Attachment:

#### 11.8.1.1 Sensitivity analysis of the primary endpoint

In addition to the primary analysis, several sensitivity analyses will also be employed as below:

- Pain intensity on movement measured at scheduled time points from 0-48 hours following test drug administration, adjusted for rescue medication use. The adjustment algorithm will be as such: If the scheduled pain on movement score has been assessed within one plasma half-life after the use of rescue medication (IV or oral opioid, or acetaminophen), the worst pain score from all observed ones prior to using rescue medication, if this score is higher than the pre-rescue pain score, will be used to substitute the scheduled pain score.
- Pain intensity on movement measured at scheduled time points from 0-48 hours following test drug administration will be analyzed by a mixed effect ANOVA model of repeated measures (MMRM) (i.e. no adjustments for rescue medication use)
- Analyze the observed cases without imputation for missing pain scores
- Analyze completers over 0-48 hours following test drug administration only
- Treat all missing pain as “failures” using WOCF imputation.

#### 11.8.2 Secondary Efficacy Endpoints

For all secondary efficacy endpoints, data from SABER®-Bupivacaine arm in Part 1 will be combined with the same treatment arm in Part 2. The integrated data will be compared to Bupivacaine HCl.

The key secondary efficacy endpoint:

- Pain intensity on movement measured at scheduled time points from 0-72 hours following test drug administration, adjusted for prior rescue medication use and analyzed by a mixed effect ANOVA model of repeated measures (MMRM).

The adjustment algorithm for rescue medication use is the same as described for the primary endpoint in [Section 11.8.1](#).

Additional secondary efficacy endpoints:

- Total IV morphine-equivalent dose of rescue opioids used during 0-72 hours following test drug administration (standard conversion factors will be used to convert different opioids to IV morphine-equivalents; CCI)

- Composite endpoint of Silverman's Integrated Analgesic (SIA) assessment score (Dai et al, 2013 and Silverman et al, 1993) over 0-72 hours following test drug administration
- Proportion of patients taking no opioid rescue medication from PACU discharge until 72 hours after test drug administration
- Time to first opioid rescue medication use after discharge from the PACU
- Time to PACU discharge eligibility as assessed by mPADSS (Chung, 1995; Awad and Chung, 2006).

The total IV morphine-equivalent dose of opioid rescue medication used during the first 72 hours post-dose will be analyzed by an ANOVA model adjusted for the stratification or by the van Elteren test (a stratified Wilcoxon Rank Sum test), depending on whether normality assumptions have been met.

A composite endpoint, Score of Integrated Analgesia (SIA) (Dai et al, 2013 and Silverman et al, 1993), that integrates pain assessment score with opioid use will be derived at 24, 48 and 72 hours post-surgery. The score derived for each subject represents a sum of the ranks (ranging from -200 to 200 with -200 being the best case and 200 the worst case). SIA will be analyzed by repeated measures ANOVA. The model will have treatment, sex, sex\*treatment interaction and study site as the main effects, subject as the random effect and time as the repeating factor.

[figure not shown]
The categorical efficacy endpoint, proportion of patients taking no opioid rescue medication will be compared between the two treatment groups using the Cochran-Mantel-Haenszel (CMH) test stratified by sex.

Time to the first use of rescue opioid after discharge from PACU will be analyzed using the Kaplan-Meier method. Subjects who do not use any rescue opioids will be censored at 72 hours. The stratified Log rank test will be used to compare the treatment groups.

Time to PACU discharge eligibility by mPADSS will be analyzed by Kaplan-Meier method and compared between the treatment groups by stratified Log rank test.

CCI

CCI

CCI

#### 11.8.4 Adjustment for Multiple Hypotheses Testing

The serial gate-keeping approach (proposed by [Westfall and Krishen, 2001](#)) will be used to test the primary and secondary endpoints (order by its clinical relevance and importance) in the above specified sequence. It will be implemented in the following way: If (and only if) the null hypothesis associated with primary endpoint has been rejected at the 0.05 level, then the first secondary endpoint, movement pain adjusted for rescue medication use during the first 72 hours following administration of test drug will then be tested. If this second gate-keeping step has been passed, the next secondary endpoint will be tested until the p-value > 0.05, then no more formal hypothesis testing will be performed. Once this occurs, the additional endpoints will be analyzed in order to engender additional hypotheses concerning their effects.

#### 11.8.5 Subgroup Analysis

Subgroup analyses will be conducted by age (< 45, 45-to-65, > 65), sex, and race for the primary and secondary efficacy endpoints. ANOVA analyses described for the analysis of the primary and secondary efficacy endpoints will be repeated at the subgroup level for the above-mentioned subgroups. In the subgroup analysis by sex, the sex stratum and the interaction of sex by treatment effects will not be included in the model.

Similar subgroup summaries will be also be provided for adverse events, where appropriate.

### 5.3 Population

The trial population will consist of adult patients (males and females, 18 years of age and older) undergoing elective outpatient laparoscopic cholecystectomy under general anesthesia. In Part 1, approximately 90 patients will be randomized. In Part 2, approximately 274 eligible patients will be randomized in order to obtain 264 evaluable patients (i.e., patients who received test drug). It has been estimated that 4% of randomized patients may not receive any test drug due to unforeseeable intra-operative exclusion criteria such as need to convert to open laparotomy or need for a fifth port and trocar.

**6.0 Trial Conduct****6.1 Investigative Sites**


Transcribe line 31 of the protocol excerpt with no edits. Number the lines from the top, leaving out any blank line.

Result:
Subgroup analyses will be conducted by age (< 45, 45-to-65, > 65), sex, and race for the primary and secondary efficacy endpoints. ANOVA analyses described for the analysis of the primary and secondary efficacy endpoints will be repeated at the subgroup level for the above-mentioned subgroups. In the subgroup analysis by sex, the sex stratum and the interaction of sex by treatment effects will not be included in the model.